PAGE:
This research is focussed on issues of the economics of science, particularly in middle income countries. Emerging economies are all concerned with improving productivity, and see technological upgrading as a necessary condition. It is well-known that improvements in the human capital stock are an integral part of upgrading, so there is now strong interest in mechanisms underlying the process of knowledge generation (research) and diffusion (education) in these contexts. This research focusses on university science and education, largely in the context of South Africa, where the concern with knowledge upgrading is confounded with the legacies of apartheid and the ongoing struggle to overcome them.
Barnard, Helena, Robin Cowan, Marta Fernandez-Arroyabe and Moritz Mueller “Interpersonal ties and global knowledge flows”, in Handbook of Global Science, Technology and Innovation, Edited by Daniele Archibugi and Andrea Filippetti, Series: Handbooks in Global Policy, Wiley, Oxford, 2015.
Cowan, Robin & Giulia Rossello, 2017, "Emergent structures in faculty hiring networks, and the effects of mobility on academic performance", UNU-MERIT Working Paper 2017-046
Rivera Leon, Lorena, Jacques Mairesse & Robin Cowan, 2016, An econometric investigation of the productivity gender gap in Mexican research, and a simulation study of the effects on scientific performance of policy scenarios to promote gender equality, UNU-MERIT Working Paper 2016-072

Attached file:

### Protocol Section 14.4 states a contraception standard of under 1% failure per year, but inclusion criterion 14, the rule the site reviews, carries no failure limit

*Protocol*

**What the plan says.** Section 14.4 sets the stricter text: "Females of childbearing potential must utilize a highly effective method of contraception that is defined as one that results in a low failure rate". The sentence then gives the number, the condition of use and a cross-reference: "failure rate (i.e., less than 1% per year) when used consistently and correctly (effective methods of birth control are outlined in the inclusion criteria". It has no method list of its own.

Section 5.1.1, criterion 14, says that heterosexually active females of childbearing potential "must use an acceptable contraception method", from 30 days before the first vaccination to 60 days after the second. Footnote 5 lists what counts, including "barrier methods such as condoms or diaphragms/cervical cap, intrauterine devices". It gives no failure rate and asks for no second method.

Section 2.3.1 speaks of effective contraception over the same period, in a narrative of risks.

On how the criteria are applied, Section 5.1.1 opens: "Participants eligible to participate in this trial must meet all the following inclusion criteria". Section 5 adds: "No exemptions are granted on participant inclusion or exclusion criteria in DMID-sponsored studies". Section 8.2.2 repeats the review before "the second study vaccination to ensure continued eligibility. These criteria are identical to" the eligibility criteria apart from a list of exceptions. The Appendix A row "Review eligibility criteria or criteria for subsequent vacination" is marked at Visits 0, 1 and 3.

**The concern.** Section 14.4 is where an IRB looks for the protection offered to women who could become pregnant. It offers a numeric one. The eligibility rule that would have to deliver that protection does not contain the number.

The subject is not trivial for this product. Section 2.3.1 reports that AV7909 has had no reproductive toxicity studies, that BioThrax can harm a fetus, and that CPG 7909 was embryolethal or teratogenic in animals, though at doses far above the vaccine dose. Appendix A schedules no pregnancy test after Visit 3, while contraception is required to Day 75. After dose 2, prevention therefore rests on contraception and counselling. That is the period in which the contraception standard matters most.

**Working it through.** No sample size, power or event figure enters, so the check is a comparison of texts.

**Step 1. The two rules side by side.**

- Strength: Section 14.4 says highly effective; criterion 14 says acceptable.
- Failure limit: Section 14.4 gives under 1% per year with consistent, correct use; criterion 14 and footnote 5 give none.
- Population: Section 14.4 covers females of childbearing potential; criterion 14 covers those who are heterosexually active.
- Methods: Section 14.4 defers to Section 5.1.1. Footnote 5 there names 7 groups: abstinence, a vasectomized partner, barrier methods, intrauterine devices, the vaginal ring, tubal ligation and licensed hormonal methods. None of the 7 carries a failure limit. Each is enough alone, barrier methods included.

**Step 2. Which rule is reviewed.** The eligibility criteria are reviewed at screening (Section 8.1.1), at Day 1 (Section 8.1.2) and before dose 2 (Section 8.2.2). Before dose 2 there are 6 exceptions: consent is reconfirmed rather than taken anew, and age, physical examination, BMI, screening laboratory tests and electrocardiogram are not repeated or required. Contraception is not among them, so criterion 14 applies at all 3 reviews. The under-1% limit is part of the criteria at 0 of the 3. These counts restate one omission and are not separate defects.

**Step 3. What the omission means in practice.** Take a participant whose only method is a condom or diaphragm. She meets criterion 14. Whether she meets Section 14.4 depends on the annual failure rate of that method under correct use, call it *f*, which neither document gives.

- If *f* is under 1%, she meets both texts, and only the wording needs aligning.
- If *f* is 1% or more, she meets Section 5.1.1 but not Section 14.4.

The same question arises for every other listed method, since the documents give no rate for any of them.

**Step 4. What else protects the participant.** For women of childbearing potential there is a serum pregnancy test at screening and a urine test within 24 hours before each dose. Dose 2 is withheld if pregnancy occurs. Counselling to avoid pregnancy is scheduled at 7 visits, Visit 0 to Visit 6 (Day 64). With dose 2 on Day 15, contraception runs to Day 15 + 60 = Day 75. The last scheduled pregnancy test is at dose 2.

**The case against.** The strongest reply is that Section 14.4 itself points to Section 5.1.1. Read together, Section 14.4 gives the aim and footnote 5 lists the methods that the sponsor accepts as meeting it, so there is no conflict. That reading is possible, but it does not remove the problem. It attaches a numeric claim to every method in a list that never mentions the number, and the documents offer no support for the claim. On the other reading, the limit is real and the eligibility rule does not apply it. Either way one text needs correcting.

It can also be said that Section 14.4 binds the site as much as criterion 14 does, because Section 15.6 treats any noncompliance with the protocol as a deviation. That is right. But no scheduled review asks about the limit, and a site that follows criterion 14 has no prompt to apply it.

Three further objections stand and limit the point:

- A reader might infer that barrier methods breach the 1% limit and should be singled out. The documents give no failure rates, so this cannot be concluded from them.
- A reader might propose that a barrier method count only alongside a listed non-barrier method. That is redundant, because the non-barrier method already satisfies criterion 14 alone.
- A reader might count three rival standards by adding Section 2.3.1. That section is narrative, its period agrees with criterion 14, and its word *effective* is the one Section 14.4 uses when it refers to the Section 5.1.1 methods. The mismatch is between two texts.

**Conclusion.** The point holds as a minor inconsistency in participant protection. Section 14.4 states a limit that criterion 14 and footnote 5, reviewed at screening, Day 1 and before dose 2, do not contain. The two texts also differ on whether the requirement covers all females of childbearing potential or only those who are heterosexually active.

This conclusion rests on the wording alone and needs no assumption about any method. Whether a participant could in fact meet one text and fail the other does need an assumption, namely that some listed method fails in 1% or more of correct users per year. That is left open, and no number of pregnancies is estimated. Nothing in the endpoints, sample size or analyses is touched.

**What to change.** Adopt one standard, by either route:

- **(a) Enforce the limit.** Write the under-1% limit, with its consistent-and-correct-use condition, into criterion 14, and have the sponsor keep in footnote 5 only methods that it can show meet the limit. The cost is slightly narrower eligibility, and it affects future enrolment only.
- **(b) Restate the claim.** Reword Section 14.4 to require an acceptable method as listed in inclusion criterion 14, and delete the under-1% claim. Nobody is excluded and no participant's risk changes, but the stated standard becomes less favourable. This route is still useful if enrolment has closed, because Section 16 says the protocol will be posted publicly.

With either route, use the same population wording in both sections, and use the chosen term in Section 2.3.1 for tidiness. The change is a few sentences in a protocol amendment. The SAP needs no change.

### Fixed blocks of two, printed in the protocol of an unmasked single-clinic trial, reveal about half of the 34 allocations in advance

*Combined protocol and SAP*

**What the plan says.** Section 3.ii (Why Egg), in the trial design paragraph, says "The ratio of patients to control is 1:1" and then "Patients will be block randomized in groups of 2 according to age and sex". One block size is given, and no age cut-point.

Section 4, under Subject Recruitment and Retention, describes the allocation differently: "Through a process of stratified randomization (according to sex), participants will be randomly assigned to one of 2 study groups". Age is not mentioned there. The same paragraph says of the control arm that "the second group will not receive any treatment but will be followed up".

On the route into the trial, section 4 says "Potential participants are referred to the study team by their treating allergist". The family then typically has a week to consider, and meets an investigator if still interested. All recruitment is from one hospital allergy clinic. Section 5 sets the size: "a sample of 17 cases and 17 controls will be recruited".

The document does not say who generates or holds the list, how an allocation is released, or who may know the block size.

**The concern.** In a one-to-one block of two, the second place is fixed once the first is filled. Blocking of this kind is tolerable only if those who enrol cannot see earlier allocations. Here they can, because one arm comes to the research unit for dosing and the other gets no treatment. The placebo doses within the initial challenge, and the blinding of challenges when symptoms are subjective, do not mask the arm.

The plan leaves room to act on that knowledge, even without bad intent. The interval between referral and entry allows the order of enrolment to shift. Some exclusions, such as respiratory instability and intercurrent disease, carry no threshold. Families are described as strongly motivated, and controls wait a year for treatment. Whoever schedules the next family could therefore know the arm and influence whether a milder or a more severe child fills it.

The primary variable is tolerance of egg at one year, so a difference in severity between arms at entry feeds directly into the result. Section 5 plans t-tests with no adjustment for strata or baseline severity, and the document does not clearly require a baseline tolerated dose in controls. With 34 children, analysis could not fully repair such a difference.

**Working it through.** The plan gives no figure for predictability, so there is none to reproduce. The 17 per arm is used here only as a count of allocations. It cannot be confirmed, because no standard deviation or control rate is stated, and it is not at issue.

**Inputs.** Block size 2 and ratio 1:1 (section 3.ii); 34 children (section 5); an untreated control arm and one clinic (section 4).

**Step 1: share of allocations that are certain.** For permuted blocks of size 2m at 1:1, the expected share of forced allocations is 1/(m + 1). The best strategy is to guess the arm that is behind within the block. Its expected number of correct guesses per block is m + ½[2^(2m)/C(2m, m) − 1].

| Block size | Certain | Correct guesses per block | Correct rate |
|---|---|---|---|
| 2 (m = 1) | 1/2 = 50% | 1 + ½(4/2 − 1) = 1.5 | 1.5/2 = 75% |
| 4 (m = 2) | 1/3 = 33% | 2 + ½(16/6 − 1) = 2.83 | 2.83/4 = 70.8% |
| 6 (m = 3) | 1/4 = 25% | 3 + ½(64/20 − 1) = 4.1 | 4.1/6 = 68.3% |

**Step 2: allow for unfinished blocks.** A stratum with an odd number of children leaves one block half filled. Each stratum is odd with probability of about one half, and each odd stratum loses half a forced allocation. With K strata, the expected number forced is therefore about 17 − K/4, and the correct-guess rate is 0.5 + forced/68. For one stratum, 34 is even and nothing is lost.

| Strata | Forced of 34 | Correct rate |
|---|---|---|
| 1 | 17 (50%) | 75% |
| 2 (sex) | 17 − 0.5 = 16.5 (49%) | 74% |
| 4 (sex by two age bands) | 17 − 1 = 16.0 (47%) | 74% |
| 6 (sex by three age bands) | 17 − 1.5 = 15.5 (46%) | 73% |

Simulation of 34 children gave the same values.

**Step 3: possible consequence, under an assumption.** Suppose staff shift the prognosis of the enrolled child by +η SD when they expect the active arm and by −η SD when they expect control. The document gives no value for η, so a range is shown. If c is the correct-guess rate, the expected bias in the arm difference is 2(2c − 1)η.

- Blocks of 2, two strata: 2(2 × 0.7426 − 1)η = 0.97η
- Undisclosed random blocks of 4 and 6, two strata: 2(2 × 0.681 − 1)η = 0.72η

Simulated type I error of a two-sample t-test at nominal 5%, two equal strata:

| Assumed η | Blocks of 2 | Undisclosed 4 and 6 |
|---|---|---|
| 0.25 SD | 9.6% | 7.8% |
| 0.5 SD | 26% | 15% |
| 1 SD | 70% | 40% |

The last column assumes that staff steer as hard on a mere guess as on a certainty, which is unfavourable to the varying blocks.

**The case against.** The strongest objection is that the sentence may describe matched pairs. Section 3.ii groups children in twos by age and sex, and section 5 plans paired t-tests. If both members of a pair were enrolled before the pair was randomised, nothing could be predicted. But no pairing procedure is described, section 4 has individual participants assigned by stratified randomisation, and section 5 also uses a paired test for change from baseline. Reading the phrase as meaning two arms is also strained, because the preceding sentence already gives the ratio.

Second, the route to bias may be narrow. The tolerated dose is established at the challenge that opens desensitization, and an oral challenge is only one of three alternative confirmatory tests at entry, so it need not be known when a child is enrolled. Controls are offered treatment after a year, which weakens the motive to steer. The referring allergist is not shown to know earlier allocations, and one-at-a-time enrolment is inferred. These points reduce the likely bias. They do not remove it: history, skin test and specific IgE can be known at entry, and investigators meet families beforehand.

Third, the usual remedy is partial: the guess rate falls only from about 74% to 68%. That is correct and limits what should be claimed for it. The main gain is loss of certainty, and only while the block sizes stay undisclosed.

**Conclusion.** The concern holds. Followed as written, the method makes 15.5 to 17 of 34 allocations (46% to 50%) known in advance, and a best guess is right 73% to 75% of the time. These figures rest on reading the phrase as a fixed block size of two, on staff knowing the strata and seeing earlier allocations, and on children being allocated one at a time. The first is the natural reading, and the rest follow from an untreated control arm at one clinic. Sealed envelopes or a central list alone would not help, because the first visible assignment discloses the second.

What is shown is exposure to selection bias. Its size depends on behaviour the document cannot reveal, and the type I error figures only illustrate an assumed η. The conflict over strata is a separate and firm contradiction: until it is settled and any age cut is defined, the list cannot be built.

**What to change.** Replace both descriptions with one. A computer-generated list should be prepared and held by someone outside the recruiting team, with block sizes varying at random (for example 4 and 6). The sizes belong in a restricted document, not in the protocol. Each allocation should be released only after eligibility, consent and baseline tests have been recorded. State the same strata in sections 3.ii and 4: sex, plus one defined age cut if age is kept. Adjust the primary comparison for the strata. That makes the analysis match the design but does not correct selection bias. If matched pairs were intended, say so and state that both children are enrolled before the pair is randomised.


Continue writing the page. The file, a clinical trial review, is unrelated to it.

Barnard, Helena, Robin Cowan, Alan Kirman & Moritz Müller, 2016, Including excluded groups: The slow racial transformation of the South African university system, UNU-MERIT Working Paper 2016-024
Barnard, Helena, Robin Cowan & Moritz Müller, 2016, On the value of foreign PhDs in the developing world: Training versus selection effects, UNU-MERIT Working Paper 2016-006.
Helena Barnard, Gordon Institute of Business studies, University or Pretoria, Johannesburg, South Africa.
Moritz Mueller, BETA, Faculty of Economics and Manageent, University of Strasbourg.
Alan Kirman, EHESS, Paris